# Find the asymptotic growth of $t(n)$ satisfying $t(n)=2^nt(n/2)+n$

Find $\Theta$ of $t(n)$ for

$$t(n)=2^nt(n/2)+n .$$

I can't use Master Theorem because of $2^nt$ and althought I am familiar with other methods, I can't solve it. Is there a chance solve it using Recursive Tree method? If not, choose whatever method you can handle.

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They don't matter for Landau classes, but what are the anchors? – Raphael Dec 6 '11 at 19:06
There is no more notes or anchors in the task. – Ondrej Janacek Dec 6 '11 at 19:21
Then $t$ is, technically, not well-defined; easy loop-hole. ;) – Raphael Dec 6 '11 at 19:23
I haven't seen the word "anchor" in this context before, but I presume it means the same as the "base case" (e.g., $t(0)$ or $t(1)$ or some such). Am I correct? – Srivatsan Dec 6 '11 at 19:42
@Srivatsan I think you are. – Ondrej Janacek Dec 7 '11 at 8:53

Let $a=t(1)$. Then

\begin{align*} t(2^1)&=2^{2^1}a+2^1\;;\\ t(2^2)&=2^{2^2}\left(2^{2^1}a+2^1\right)+2^2\\ &=2^{2^2+2^1}a+2^{2^2+1}+2^2\;;\\ t(2^3)&=2^{2^3}\left(2^{2^2+2^1}a+2^{2^2+1}+2^2\right)+2^3\\ &=2^{2^3+2^2+2^1}a+2^{2^3+2^2+1}+2^{2^3+2}+2^3\;;\\ t(2^4)&=2^{2^4}\left(2^{2^3+2^2+2^1}a+2^{2^3+2^2+1}+2^{2^3+2}+2^3\right)+2^4\\ &=2^{2^4+2^3+2^2+2^1}a+2^{2^4+2^3+2^2+1}+2^{2^4+2^3+2}+2^{2^4+3}+2^4\;;\\ t(2^5)&=2^{2^5+2^4+2^4+2^3+2^2+2^1}a+2^{2^5+2^4+2^3+2^2+1}+2^{2^5+2^4+2^3+2}+2^{2^5+2^4+3}+2^{2^5+4}+2^5\;;\\ &\vdots\\ t(2^k)&=2^{2^{k+1}-2}a+\sum_{i=1}^k 2^{i+\sum_{j=i+1}^k 2^j}\\ &=2^{2^{k+1}-2}a+\sum_{i=1}^k 2^{i+2^{k+1}-2^{i+1}}\;, \end{align*}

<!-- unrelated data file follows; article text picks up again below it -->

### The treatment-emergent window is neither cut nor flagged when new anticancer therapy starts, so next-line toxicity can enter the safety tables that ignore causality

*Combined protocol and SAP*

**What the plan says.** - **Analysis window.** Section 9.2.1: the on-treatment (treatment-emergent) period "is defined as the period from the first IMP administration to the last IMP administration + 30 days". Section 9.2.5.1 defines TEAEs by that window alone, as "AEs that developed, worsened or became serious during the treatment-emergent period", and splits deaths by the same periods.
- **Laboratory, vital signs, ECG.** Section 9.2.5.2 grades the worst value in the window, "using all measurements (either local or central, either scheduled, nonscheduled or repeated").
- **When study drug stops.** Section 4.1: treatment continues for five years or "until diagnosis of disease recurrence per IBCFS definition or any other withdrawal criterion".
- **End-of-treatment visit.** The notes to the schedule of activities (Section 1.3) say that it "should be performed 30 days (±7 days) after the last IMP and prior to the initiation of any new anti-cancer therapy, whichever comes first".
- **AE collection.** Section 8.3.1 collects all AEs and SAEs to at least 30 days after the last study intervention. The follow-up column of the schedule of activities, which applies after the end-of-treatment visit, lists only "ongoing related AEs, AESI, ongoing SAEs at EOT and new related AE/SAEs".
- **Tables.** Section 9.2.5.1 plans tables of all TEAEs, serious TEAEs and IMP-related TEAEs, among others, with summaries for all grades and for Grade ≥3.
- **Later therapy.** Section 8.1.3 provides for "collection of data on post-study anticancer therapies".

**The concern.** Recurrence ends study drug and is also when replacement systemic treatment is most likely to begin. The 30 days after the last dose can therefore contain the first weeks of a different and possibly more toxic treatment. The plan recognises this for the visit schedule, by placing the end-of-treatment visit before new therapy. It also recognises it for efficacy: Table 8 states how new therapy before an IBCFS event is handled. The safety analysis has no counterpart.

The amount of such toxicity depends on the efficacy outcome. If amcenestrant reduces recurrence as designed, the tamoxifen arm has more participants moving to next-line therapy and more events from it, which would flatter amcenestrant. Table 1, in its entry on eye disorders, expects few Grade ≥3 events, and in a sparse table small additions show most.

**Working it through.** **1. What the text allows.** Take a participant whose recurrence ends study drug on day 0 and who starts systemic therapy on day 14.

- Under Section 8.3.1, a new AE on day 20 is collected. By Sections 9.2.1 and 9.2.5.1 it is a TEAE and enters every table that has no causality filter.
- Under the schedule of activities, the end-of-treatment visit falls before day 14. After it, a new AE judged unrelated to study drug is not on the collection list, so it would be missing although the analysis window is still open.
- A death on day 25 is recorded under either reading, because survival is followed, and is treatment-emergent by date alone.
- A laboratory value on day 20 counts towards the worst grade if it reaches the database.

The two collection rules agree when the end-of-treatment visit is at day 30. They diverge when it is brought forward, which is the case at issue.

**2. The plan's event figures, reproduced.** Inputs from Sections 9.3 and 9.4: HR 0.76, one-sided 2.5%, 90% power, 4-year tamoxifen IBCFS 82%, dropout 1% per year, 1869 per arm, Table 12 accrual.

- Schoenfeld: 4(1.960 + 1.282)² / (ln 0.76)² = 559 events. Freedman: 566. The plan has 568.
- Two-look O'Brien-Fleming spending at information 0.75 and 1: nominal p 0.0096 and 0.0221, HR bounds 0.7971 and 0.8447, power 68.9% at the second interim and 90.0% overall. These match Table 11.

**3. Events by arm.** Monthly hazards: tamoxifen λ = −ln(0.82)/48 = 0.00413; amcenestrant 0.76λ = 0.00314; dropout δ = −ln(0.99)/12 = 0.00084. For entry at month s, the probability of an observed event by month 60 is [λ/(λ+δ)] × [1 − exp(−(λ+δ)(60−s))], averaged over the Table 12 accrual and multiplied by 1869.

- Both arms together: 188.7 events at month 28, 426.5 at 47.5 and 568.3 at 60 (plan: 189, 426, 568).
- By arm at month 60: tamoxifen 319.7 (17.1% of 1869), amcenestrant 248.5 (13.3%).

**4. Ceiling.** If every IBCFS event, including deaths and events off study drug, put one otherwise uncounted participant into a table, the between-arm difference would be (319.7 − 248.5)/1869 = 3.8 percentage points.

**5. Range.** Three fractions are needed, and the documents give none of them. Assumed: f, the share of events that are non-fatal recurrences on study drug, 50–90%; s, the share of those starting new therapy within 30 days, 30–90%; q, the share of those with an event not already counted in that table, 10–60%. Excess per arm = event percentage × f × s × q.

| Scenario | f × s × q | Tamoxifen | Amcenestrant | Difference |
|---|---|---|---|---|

so if $n=2^k$,

\begin{align*} t(n)&=2^{2n-2}a+\sum_{i=1}^k 2^{2n+i-2^{i+1}}\\ &=2^{2n-2}a+2^{2n}\sum_{i=1}^k 2^{i-2^{i+1}}\\ &=2^{2n-2}a+2^{2n}\frac{2^{k+1}-2}{4\sum_{i=0}^{k-1}2^{2^i}}\\ &=2^{2n-2}\left(a+\frac{2n-2}{\sum_{i=0}^{k-1}2^{2^i}}\right)\;. \end{align*}

Now $$2^{n/2}=2^{2^{k-1}}\le\sum_{i=0}^{k-1}2^{2^i}<2^{2^k}=2^n\;,$$ so

$$2^{2n-2}\left(a+\frac{2n-2}{2^n}\right)<t(n)\le2^{2n-2}\left(a+\frac{2n-2}{2^{n/2}}\right)\;,$$

or $$2^{2n-2}a+(2n-2)2^{n-2}<t(n)\le 2^{2n-2}a+(2n-2)2^{\frac{3n}2-2}\;.$$ Clearly the $2^{2n-2}a$ term is dominant, so $t(n)$ is $\Theta(2^{2n})$ for $n$ a power of $2$.

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Typically, you will want to add an induction proof because of "...". – Raphael Dec 6 '11 at 19:00
@Raphael: Of course, but I’m leaving that detail for the OP to fill in. – Brian M. Scott Dec 6 '11 at 19:04
Ehm, and what is answer on the question? I need $\Theta$ not $\Omega$ – Ondrej Janacek Dec 7 '11 at 10:12
@Andrew: $\Omega$ was a typo for $\Theta$, which I’ve now fixed. (That really should have been pretty clear if you looked at the last inequality.) – Brian M. Scott Dec 7 '11 at 16:42

Introduce $s(n)=t(n)/4^n$ and $r(n)=n/4^n$, then $s(n)=s(n/2)+r(n)$. Introduce $\sigma(k)=s(2^k)$ and $\varrho(k)=r(2^k)$, then $\sigma(k)=\sigma(k-1)+\varrho(k)$, that is $$\sigma(k)=\sigma(0)+\sum\limits_{i=1}^k\varrho(i).$$ Since $\varrho(i)=2^i/4^{2^i}=2^{i-2\cdot2^i}$ is summable, $\sigma(0)\leqslant\sigma(k)\leqslant\sigma(0)+\tau$ for every $k$, where $\tau=\sum\limits_{i=1}^{+\infty}\varrho(i)$ is finite. In particular $t(2^k)/4^{2^k}=s(2^k)=\sigma(k)=\Theta(1)$, that is $t(2^k)=\Theta(4^{2^k})$.

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